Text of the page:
The first is comfort. A worker is more likely to use safety glasses that they forget are on their face than they are a pair that pinches the temples and fogs easily. For brewers, finding a model of safety glasses that stay on their face could mean keeping their eyesight.
The second factor, more influential than comfort, is company culture. It isn’t enough to de-stigmatize wearing PPE; the flouting of PPE should invite ignominy. Brewers are great at busting each other’s chops, and those who value a strong safety culture don’t miss a chance to comment on common, minor infractions of standard operating procedures (SOPs).
Ideally, when to use glasses, when to use goggles, and when to don a face shield isn’t up to the individual. These details—as with respirator use and when to employ hearing protection—should be spelled out by brewery leadership when writing the SOPs for various processes.
“It isn’t enough to know how to do something,” Skypeck says. “A worker needs to know how to do something safely.
Last Line of Defense
If PPE prevents a worker from being injured, then something has already gone wrong in the brewery. Safety is about harm-reduction. As Skypeck says: “there are better ways than PPE to protect workers.”
PPE is not just the last line of defense; it’s the fifth, the final, and the least effective layer in the widely embraced Hierarchy of Hazard Controls, which makes up the core of industrial-safety planning.
The first and most effective method of reducing hazards in the industrial setting is elimination—the removal of the hazard from the environment. The substitution of a hazard for something less hazardous is the second-most effective method of control, followed by engineering controls—separating the hazards for the workers—then administrative controls, which are changes in process and how people work.
Every brewery is different, and each has a unique set of hazards and constraints. To reduce the dangers, brewery leadership must perform a hazard assessment. The BA and the Master Brewers Association of the Americas (MBAA) both offer detailed guidance for conducting a hazard assessment. The idea is simple: Walk through each task that’s performed in the brewery, from receiving raw materials to shipping finished product, imagine what could possibly go wrong, and consider how to use the Hierarchy of Controls to mitigate the dangers identified. This process is the cornerstone of any robust safety culture, and it’s an employer’s responsibility to provide a safe workplace.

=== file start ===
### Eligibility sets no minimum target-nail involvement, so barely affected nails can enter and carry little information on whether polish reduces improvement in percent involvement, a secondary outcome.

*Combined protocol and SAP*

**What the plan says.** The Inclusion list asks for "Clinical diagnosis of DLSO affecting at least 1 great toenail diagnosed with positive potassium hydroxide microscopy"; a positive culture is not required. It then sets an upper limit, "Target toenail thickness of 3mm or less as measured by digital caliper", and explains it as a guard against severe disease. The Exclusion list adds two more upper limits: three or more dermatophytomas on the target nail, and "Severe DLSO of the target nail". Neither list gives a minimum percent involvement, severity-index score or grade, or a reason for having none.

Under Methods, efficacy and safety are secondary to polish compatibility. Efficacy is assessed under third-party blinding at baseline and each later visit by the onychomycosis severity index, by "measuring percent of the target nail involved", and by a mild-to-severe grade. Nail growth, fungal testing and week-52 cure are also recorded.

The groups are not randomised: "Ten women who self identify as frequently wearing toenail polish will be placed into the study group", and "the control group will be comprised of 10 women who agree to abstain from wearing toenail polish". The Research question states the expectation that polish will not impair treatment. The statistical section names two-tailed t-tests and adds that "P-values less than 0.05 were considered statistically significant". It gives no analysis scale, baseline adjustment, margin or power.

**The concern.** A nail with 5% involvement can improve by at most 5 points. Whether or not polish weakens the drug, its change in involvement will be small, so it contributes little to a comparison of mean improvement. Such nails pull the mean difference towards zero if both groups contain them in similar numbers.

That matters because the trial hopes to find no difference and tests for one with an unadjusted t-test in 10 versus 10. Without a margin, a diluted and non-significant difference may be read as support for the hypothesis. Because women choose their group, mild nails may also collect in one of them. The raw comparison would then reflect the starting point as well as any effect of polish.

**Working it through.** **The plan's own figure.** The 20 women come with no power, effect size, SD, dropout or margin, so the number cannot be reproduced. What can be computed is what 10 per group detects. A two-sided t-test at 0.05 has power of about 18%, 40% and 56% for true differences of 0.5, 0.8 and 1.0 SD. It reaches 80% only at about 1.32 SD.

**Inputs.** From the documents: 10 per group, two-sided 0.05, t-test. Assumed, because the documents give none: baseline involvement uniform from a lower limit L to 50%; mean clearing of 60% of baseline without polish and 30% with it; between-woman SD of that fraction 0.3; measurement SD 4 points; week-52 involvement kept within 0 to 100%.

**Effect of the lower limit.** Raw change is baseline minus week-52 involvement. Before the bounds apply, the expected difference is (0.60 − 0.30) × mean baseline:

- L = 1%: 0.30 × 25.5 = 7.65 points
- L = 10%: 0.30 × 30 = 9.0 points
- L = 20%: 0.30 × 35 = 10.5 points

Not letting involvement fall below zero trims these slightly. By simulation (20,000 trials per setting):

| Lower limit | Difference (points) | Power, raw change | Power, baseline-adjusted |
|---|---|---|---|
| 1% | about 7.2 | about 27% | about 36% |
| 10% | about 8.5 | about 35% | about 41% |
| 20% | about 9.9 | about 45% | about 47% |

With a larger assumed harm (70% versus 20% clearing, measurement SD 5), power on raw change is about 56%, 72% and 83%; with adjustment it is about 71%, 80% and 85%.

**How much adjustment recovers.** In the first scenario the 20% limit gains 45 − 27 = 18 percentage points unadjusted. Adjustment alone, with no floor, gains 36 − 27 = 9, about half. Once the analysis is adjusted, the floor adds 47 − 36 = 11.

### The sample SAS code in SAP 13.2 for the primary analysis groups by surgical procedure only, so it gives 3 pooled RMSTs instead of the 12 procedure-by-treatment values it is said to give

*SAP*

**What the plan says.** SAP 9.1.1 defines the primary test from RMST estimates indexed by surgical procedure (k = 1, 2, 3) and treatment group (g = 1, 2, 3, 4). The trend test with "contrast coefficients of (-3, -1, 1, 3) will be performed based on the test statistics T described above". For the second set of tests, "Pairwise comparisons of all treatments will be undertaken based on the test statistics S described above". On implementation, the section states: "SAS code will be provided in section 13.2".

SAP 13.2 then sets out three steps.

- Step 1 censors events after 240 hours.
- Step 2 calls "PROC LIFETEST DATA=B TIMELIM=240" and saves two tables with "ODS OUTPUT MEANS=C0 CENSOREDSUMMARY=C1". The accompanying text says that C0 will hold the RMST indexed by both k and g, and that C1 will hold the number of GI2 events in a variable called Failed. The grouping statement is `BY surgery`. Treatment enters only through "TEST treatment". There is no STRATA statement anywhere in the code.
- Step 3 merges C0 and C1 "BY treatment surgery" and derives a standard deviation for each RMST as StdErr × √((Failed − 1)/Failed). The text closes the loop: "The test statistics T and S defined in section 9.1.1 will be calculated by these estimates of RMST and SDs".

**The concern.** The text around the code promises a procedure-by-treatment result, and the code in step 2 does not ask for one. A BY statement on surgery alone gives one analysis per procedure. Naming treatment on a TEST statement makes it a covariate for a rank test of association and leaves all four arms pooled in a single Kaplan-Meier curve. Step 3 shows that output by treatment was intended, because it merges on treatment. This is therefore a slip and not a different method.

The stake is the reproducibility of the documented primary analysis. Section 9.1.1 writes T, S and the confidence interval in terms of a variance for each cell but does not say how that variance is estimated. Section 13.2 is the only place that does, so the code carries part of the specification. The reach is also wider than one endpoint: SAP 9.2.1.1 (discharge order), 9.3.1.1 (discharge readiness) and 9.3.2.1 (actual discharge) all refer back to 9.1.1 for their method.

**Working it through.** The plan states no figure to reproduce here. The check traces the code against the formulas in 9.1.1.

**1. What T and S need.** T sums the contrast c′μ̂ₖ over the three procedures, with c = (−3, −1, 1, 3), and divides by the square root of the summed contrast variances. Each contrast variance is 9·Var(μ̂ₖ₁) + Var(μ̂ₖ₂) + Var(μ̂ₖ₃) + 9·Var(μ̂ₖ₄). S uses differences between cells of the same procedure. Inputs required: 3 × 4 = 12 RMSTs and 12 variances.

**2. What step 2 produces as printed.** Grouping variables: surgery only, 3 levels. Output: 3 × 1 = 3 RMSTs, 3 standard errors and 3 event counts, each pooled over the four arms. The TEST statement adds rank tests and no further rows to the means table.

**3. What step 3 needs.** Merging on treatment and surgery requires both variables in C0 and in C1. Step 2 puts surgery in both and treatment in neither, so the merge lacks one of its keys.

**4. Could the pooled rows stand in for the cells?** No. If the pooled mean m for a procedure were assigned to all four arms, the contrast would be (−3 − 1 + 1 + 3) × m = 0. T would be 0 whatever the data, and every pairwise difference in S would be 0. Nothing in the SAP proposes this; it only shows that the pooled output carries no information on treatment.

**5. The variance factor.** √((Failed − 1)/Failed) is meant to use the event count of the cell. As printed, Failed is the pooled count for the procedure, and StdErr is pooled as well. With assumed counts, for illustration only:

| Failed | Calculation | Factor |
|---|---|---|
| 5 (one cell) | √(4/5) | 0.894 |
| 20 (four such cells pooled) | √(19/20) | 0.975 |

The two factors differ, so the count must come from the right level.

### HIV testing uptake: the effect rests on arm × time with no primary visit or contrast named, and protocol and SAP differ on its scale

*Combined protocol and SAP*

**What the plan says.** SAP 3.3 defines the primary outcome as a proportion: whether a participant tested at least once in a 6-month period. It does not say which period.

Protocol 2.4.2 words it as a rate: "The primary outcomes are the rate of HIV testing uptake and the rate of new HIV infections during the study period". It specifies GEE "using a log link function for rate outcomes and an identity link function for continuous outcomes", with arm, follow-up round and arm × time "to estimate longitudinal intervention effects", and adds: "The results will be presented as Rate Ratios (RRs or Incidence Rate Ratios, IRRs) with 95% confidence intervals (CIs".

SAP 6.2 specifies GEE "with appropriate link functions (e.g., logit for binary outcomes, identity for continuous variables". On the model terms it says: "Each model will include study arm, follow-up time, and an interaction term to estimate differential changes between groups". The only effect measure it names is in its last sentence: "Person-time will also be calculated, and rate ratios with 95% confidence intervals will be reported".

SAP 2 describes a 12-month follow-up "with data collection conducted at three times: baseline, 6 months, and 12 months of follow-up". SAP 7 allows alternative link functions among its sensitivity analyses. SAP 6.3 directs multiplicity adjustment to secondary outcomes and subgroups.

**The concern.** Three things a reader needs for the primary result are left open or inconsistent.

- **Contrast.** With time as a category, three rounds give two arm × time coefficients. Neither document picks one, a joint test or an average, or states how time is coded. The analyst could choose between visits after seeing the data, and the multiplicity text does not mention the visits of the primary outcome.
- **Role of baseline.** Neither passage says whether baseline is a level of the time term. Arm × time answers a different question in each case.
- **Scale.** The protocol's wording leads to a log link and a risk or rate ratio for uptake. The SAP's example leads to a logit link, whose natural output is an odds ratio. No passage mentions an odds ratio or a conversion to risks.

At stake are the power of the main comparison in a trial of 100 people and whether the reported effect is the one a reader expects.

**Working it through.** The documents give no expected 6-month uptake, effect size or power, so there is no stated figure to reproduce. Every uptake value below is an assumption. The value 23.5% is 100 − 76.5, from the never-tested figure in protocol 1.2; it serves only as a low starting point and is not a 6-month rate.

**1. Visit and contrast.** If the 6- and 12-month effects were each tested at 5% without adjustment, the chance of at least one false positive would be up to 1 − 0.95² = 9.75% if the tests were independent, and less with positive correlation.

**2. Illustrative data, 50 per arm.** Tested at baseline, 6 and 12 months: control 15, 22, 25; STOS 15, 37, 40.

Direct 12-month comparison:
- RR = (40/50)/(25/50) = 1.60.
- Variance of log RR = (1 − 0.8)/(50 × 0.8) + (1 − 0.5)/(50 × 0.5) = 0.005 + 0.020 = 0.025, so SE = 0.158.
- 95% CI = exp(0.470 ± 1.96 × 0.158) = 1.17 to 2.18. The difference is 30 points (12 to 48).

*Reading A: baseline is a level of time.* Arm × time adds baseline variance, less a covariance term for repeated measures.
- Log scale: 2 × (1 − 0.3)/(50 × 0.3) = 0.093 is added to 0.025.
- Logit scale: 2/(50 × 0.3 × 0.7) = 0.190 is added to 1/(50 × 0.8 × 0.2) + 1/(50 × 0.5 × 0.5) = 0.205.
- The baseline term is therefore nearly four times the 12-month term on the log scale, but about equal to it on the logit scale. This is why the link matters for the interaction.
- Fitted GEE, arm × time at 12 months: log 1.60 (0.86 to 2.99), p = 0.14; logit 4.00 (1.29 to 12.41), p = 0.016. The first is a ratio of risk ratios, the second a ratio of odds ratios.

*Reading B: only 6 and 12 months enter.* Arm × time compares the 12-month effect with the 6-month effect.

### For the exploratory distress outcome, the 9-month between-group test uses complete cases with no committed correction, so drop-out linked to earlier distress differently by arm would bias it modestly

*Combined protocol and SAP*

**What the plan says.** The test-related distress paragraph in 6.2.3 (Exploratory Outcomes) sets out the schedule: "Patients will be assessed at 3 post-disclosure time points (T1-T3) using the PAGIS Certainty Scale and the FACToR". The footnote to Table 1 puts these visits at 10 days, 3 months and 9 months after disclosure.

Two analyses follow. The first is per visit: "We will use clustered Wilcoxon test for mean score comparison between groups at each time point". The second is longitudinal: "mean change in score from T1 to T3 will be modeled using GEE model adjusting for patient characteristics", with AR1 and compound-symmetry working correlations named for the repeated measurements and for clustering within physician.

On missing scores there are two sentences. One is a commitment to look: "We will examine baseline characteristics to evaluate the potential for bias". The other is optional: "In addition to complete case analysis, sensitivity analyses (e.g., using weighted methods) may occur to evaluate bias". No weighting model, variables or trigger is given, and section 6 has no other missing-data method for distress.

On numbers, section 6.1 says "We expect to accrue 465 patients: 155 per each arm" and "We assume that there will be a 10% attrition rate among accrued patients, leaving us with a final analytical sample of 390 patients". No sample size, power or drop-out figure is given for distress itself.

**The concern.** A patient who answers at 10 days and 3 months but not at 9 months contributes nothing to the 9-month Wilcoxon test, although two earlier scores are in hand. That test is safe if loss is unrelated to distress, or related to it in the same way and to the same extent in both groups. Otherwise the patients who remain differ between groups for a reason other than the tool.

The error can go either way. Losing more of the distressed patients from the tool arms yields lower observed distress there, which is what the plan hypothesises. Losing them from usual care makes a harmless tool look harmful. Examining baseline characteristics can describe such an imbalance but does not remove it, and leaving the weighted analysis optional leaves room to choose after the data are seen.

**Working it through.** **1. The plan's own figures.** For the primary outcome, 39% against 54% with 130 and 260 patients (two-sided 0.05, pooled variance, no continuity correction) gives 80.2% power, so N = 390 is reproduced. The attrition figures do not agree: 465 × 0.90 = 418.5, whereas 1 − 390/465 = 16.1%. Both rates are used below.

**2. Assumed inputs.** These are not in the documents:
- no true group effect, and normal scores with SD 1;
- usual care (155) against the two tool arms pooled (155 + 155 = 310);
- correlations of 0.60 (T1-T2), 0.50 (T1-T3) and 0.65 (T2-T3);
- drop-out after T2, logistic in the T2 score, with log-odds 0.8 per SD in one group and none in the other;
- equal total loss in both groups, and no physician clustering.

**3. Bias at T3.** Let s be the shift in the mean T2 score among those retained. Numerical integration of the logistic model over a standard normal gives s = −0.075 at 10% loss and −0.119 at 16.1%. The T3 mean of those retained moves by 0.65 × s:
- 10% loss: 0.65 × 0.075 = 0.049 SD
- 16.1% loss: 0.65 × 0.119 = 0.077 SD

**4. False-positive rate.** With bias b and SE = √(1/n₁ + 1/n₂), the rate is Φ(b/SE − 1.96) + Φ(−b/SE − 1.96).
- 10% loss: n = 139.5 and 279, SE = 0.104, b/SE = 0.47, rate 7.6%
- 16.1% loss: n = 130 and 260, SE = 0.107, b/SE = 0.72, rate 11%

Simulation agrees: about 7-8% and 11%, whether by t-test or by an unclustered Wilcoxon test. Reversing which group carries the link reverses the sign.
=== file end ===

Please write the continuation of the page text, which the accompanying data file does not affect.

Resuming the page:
That responsibility is the first part of OSHA’s General Duty Clause, codified in the 1970s to require employers to provide a workplace “free from recognized hazards that are causing or are likely to cause death or serious physical harm” to employees. Those employees also are beholden to the Clause and must comply with all safety regulations.
Without performing a rigorous hazard assessment—and producing documentation of the identified hazards—a brewery risks a run-in with OSHA or the courts. Worse, employees may be in danger from unidentified hazards.
Brewing is a complex task, and doing it all safely is even more complex. However, groups such as the BA and MBAA offer many resources for improving safety culture, and these are also available to nonmembers. The whole industry needs to work together to improve the safety in the workplace, and it doesn’t have to start from the top. The shift brewer or cellarperson can call attention to hazards or places where SOPs are breaking down. In an industry known for collaboration, the opportunities for peer-to-peer safety education are commonplace.
It shouldn’t take an injury, an accident, or even a near-miss to be the catalyst for working on the safety culture. Safety is a value every bit as important as quality and profitability.